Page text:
10 Ways to Keep Your Pet Safe During the Holidays
Tantalizing treats, tempting scents, laughter, joy, and all-around merrymaking: our pets love this celebratory season as much as we do, or maybe even more. Keeping them unharmed during the holidays, however, falls squarely on human shoulders.
Keep the Whole Family Safe
This is a pretty good time to be a pet—or a human who’s invested in the pet industry. These halcyon days for your hound or hamster are among the few silver linings of the pandemic; pet parents have not only been spending more time with their furbabies, but also positively showering them with presents. In fact, 2020 saw Americans spending more than $103 billion-with-a-B on their furry family members.
Now that 2021’s shopping season is upon us, the overwhelming majority—89 percent—of dog owners (and parents to all kinds of animals) are about to plunk down big bucks on treats for our beloved companions. But before you head to the store or start filling your online cart, get informed about holiday items that represent real harm to your pets.
“The holidays are a time when we see an increase in emergencies at our cat hospital,” says Dr. Ashlie Saffire, who is medical director and American Board of Veterinary Practitioners residency advisor at Cats Only Veterinary Clinic in Columbus, OH. “We see injuries that happen when a cat falls out of a Christmas tree, ingestion of foreign material including parts of ornaments, ribbon, and tinsel, and urinary tract obstructions secondary to stress.”
Keep reading for tips on how to avoid emergency-vet visits.
Pick Pet-Safe Plants
Are poinsettias really poisonous to pets? The answer is an unqualified…sorta. If ingested in large enough doses, yes, these traditional Christmas plants could present a serious problem. However, it’s unlikely that a peckish pet would eat enough to do real harm, since poinsettia leaves contain a sap that irritates their digestive tract, causing nausea and vomiting.
More dangerous are mistletoe and holly. Both plants’ leaves and berries contain toxins that could result in intestinal upset, breathing problems, and even death in animals. It’s best to use artificial versions for all your hall-decking and doorway-smooching needs.
Should you receive a potted plant as a holiday gift, take the time to discern what it is and learn whether or not it’s animal-approved.
Go For a Faux Fir
A beautifully trimmed Christmas tree makes a perfect holiday photo backdrop for your pets, especially if they’re patient enough to sport a Santa hat or set of antlers. When the shoot’s over, though, keep a close eye on your models. Real Christmas trees pose a variety of hazards, primarily to dogs: Sharp pine needles can lead to serious internal damage, for example, and natural oils from firs can cause stomach upset. Pre-cut trees can be coated with chemical preservatives that leach into the tree stand’s water reservoir, which happens to look just like your buddy’s water dish.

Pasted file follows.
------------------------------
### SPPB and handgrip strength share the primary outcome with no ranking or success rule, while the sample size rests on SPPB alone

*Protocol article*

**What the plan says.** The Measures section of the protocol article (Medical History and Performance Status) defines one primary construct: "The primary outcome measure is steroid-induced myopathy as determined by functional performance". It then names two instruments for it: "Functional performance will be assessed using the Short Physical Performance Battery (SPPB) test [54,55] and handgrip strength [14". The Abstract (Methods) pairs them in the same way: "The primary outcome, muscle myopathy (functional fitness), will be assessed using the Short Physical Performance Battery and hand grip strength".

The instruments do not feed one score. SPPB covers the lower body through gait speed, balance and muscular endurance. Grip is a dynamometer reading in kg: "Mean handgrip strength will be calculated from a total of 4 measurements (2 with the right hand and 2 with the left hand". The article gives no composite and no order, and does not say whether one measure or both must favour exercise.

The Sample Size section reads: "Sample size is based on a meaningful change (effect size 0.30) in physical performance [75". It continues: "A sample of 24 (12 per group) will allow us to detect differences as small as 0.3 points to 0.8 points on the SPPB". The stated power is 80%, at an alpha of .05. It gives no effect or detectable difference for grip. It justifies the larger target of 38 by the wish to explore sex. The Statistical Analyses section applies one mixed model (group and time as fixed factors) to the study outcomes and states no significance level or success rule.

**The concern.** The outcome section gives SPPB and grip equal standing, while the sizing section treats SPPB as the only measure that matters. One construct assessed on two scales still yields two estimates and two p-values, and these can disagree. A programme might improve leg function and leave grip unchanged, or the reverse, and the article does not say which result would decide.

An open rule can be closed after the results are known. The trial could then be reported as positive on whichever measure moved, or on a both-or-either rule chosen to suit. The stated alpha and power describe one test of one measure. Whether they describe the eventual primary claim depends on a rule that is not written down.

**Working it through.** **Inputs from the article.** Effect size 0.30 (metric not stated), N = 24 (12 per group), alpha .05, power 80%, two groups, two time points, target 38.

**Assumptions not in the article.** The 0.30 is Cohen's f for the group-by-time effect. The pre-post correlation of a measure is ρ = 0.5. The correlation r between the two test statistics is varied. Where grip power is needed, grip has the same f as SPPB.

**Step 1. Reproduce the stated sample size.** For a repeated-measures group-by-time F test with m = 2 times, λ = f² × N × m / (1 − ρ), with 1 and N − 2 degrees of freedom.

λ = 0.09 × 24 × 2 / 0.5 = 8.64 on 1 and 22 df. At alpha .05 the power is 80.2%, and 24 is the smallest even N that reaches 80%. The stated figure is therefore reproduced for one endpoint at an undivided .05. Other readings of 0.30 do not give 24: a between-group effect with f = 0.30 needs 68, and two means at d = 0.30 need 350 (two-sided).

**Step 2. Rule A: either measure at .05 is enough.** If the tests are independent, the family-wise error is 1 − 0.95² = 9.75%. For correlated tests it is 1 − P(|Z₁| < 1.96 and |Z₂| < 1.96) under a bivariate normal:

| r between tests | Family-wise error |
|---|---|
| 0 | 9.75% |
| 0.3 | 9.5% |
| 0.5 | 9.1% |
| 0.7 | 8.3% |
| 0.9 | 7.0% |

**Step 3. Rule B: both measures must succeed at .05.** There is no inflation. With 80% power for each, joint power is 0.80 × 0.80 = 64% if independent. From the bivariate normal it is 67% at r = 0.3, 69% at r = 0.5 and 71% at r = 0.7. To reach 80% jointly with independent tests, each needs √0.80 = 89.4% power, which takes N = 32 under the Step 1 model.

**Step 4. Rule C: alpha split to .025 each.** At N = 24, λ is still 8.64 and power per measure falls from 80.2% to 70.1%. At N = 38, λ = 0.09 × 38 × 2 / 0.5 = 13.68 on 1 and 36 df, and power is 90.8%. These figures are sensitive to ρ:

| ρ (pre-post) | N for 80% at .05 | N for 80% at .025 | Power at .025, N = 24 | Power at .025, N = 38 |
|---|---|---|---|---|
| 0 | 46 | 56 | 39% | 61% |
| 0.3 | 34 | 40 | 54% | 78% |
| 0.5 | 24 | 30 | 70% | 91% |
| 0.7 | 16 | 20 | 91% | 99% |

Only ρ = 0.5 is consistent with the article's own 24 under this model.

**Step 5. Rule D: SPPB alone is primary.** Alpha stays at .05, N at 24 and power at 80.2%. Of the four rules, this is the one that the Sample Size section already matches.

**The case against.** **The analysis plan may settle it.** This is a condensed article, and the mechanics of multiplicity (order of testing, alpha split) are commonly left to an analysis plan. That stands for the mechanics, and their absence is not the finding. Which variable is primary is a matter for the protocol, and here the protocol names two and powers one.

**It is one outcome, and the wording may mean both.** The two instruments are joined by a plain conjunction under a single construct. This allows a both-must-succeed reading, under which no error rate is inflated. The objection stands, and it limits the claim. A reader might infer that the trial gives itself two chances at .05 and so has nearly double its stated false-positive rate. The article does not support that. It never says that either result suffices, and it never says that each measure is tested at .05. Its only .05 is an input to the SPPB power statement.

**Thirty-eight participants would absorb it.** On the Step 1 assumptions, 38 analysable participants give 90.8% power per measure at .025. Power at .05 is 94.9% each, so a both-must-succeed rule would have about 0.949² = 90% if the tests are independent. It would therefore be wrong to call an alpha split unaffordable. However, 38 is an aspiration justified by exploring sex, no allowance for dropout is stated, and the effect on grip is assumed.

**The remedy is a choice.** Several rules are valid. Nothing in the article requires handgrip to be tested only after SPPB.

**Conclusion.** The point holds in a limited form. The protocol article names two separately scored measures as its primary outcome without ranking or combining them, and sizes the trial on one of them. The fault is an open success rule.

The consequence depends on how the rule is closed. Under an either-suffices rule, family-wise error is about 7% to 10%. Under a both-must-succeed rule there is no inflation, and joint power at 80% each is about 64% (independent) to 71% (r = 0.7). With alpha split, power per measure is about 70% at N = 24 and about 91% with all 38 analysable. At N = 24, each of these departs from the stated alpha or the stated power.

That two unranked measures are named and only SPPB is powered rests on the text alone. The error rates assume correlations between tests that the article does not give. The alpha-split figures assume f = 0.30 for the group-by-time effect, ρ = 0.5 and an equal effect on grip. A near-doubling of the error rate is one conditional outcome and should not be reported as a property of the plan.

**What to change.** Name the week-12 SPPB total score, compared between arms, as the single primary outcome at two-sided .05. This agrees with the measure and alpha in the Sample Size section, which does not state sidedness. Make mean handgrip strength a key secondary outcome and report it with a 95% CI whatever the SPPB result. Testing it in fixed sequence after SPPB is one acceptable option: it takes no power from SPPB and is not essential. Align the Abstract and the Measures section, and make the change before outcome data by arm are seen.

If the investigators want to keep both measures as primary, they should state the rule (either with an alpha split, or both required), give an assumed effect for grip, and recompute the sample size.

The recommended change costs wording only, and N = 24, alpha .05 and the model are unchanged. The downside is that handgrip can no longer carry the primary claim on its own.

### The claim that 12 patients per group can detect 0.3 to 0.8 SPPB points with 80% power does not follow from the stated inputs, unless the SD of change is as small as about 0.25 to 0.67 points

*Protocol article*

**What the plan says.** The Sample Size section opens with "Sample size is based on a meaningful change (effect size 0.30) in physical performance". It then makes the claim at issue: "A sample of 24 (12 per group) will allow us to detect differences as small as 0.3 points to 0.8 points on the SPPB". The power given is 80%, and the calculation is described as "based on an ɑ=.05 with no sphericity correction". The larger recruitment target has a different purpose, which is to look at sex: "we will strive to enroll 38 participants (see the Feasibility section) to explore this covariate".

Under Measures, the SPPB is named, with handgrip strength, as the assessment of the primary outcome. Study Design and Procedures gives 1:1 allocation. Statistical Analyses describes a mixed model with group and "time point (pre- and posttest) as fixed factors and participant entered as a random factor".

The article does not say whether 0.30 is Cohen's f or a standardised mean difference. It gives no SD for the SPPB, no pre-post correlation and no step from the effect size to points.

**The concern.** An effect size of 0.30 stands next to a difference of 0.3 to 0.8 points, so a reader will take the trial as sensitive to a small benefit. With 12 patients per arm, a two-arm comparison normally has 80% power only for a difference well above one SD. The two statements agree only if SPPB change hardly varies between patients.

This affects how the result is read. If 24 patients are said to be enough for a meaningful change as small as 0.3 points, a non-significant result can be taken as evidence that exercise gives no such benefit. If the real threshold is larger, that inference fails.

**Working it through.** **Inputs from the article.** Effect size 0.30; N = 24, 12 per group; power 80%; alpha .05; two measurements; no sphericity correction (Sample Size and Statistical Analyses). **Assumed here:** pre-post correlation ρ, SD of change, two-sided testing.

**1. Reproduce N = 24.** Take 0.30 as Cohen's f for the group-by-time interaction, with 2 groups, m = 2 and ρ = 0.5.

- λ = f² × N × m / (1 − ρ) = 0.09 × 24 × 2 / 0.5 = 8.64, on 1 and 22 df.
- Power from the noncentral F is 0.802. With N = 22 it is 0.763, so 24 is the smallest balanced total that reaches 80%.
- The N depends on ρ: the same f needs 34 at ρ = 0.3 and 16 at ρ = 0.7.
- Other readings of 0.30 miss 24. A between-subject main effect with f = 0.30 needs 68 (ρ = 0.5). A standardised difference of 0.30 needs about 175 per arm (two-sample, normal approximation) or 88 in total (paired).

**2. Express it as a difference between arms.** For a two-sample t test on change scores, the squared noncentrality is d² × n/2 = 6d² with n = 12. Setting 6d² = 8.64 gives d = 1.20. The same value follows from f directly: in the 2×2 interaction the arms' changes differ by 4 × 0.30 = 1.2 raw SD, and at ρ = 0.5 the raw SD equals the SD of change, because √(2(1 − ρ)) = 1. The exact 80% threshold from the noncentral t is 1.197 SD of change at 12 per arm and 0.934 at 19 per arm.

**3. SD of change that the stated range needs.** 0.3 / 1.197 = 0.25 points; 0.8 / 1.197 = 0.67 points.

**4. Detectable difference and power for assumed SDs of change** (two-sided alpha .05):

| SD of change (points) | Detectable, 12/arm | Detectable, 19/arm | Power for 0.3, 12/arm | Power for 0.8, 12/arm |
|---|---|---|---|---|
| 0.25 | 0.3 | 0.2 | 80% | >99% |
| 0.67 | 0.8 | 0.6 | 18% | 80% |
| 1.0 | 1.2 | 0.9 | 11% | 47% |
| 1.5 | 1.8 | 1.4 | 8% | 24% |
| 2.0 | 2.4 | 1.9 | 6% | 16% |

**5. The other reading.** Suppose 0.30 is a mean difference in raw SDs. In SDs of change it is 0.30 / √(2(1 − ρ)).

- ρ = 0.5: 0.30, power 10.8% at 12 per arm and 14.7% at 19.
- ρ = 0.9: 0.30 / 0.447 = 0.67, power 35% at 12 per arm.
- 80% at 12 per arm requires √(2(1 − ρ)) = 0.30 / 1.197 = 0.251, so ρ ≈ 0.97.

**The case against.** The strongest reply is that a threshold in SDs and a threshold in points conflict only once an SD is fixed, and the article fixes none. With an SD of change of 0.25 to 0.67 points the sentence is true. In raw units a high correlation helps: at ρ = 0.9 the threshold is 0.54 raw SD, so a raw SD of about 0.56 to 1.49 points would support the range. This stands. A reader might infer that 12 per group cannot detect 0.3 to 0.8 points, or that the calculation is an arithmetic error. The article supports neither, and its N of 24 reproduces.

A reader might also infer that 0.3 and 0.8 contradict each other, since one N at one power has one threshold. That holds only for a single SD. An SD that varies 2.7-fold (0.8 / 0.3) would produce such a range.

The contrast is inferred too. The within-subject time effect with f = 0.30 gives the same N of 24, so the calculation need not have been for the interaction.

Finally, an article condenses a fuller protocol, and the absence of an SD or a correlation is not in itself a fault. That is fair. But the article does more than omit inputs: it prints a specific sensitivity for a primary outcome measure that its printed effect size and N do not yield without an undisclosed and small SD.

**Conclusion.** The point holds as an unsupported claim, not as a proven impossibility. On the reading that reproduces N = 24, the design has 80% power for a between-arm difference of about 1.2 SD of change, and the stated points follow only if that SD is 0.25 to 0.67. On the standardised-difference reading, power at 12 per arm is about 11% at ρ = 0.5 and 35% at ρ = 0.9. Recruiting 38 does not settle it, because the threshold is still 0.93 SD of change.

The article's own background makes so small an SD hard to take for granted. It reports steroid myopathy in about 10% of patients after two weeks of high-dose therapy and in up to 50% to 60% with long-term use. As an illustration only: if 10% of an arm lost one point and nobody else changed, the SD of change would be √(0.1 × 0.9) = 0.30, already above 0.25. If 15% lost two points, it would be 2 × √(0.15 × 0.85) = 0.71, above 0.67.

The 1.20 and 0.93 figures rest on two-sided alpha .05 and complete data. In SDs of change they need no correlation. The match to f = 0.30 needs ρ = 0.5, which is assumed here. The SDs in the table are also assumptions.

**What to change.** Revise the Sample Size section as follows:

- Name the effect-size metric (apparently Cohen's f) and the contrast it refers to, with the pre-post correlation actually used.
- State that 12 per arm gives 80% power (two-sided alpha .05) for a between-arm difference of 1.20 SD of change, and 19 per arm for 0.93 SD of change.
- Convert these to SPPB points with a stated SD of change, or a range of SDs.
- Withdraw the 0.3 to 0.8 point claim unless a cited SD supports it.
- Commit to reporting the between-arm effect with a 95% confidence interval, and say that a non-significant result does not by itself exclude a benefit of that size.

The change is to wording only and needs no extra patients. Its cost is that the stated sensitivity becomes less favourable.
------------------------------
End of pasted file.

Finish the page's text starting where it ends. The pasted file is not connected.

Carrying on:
Cats might not try to snack on your spruce, but they will be tempted to claw or climb a real Christmas tree. To prevent a toppling Tannenbaum, choose the sturdiest stand you can and use fishing line and small eye bolts to anchor your tree to the wall or ceiling.
Forego the Figgy Pudding
If you need a reason to reject (or regift) a fruitcake, here you go: raisins and currants can cause canine kidney failure. (So too can fresh grapes, but those aren’t usually found in baked goods.) You might already know that chocolate and cocoa are verboten for both dogs and cats, as they can trigger symptoms ranging from gastrointestinal issues to heart arrhythmias and seizures, but other candies can also pose a danger if they contain xylitol. This low-calorie sweetener is very toxic to dogs and should be avoided at all costs.
Resist the urge to treat your pet to holiday table scraps, too. Between rich cheeses and dips, well-marbled red meat, and carb-laden buffets, there’s so much to tempt the canine palate. Keep your pup away from the buffet to avoid unhappy tummies and unpleasant messes.
Nix the Tinsel
Cats, like magpies and craft bloggers, seem powerless to resist objects that shimmer, sparkle, glitter, or gleam. When they saunter into the living room to see an enormous scratching post that smells like Outside and also happens to be covered with shiny string, it’s no wonder that their fuzzy little minds get blown.
Cat owners of a certain age who still remember dressing the tree with tinsel can attest to the distressing outcomes that occur when kitties and glitteries collide: for starters, finding that Snowball’s daily litter-box deposits have taken an, er…festive turn.